Partly. From very early on we agreed that it wasn’t about how we look, what we were wearing, our dance moves or saying something controversal. (laughs) We just wanted the focus to be on the music not on our faces. We didn’t want the songs to be brand on us. But you could always find out who we were from very early on, like on iTunes, or whenever we uploaded some music. It was never really hard to find out who’s behind it. It’s just our faces we keep anonymous. And we never really said ‘no’ to press or interviews – we just don’t want to mix our personalities with the music. It’s also a reason why we chose universal themes like love – or our love for women especially. And not giving it a face makes it much more accessible for people. They can create their own fantasies and dreams about it. And like we both already mentioned earlier – that’s different with most of the industry where it is about exposing every little detail.
Your just mentioned the universal lyrical approach. The songs have very intimate topics, featuring a lot of emotional weight. How do you manage to transfer this intimacy into the studio? Was it easy to open up yourself to Mike?
I think it was. We’re not very extroverted people in general. We are very humble and respectful to each other and everyone. When we met we immediately connected – there was a very open level of communication. We were interested in each others lives and shared them with the other one which does not happen very often. We became close friends and it wouldn’t be almost weird if the music was not about that. And we were also making the music in my appartment in my extra bedroom. Mike knew my girlfriend, I knews his – a very social approach.
Were there specific influences on the whole RHYE sound?
It was more of a general discussion before we started. I’ll give you a couple of examples. With the song Hunger we wanted to create our take on a midtempo disco track. A bit like mixing DAVID BOWIE and HOT CHIP together and making it sound like us, like it’s happening now. A bit early 80s new wave is in it as well. And with Woman, the titletrack, we talked about creating some sort of modern day Ave Maria. 3 Days is in many ways our love for techno music. It’s a repetitive loop and mixed it with more classical arrangements. So, people often don’t notice the loop as we ‘hide’ it behind a traditional song. We always had these discussions at the beginning where we wanna go – but end up in a different place. We also didn’t want to take it that seriously.
RHYE: ” We never owned a SADE record”
How sick is Mike yet about the whole SADE comparisons?
(laughs) Haha, well, we are both a litle sick of it. Non of us is really connected to her in a musical way. We never owned a SADE record. But obviously it’s a huge compliment ’cause she’s a really talented artist, singer and composer. Not to mention all the success she had. But still it is quite funny because it’s hard for us to see as we never used her as inspiration. We never even discussed her when we made the record.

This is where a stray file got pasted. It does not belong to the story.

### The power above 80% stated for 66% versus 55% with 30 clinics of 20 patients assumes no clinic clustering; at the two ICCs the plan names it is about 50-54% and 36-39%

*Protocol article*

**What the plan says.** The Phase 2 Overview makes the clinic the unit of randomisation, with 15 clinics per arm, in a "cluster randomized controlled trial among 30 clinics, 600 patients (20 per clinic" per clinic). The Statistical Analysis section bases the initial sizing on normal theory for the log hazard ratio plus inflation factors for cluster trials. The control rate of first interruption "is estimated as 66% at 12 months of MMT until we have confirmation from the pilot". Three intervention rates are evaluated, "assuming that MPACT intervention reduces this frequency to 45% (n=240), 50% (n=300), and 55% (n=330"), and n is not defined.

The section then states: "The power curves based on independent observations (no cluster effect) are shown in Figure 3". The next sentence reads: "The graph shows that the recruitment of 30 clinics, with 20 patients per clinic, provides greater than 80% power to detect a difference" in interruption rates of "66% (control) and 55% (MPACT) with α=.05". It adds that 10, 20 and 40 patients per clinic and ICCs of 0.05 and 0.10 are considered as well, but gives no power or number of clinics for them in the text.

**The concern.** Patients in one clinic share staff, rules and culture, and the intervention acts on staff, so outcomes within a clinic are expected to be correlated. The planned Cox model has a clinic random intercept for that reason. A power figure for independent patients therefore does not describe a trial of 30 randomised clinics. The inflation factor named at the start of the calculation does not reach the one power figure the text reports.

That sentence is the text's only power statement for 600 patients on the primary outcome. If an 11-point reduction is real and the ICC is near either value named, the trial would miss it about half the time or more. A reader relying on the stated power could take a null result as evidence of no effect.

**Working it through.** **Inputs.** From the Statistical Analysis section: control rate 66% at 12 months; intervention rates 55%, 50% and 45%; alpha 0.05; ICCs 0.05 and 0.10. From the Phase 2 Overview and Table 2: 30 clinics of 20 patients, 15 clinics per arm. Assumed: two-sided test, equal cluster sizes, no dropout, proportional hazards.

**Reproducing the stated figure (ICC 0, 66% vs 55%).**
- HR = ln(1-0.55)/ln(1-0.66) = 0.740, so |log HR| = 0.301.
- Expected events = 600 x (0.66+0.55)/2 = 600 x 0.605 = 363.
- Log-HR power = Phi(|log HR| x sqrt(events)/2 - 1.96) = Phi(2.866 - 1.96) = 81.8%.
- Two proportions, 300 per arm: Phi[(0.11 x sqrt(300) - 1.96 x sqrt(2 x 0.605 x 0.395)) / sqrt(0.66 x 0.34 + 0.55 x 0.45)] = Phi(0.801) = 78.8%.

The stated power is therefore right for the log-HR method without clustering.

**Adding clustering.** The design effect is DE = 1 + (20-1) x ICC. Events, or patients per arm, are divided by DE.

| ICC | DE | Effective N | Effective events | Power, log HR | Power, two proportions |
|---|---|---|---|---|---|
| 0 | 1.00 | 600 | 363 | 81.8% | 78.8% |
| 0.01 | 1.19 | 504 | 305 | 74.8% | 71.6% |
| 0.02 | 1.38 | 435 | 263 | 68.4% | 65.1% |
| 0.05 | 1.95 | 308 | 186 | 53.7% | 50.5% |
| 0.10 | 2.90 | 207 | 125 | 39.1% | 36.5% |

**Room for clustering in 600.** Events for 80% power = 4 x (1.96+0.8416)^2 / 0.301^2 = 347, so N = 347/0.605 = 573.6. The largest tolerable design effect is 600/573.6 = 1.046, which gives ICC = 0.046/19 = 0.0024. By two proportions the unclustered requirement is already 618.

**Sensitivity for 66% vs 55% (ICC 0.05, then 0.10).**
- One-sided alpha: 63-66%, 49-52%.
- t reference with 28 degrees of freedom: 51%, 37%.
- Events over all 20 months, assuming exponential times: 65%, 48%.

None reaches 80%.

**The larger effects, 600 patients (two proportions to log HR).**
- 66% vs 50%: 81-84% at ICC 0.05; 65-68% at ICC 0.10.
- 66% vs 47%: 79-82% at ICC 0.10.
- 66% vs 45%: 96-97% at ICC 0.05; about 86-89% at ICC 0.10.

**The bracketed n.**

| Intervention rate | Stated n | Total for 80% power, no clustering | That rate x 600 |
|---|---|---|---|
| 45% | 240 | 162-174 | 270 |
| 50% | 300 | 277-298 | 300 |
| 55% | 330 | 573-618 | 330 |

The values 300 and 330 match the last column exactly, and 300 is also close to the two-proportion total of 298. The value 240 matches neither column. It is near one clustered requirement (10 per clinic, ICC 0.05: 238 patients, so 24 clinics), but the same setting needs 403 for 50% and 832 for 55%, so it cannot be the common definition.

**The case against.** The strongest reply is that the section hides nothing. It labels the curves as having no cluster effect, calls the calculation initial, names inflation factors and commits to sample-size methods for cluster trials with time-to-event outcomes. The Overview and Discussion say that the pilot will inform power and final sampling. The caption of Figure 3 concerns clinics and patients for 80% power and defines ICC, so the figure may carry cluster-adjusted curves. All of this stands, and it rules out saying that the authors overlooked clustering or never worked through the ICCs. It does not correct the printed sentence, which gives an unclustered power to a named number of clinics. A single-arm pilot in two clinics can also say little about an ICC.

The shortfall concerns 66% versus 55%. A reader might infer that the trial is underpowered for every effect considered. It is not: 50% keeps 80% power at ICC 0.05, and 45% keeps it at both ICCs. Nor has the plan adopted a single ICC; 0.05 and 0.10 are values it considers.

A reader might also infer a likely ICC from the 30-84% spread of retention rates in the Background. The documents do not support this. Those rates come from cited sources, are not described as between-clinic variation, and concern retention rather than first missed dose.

But you do understand the reason why people compare her to Mike.
Yes, I can see that. SADE’s music is quite emotional and honest and she sings in a very soft and tender way – so does Mike. And she also takes a very gentle ballad and puts it on a different platform, something with a bit more rhythm and groove. I can see that all, but I think she’s not the only one who has ever done that. (laughs)
I like the way how you give sensuality and romantic eroticism a big space in your music. Do you think there is a lack of that topic in modern day music? This might also be a reason for the success.
Yes, I totally agree. There is a lot of degrading and misogynistic sex in the music business right now. And I don’t think there is a lot of sexuality – and this is always stronger than just sex, we both agree on that. I think the strongest weapon any person can have is their imagination and be able to fantasize.
Kind of interesting since we live in a sexualized society
I agree. Showing everything so explicitly and showing more and more of everything is really sad because it takes the focus away from what it really should be about. Especially when you write about love and intimacy. It shouldn’t be for shock value. That pushes the people in the wrong direction, even making them somehow numb.
What does the future hold up for RHYE?
Yeah, basically just more of everything. More shows, more music, more videos. All of this.
Isn’t there any conflict with QUADRON?
No, not really. There is a new QUADRON record coming out in the first week of June via Epic. Watch out for it. (laughs)
We are about hope and passion. Your music clearly is quite passionate, we already got that. What’s it in terms of hope?
I think hope is a huge motivation to everything we do as artists. And every time you step outside to to something creative – whether it is performing live or writing a song – you gonna hope you do it as great as possible. It’s a really a big part when it comes to making music and quite inspiring as well.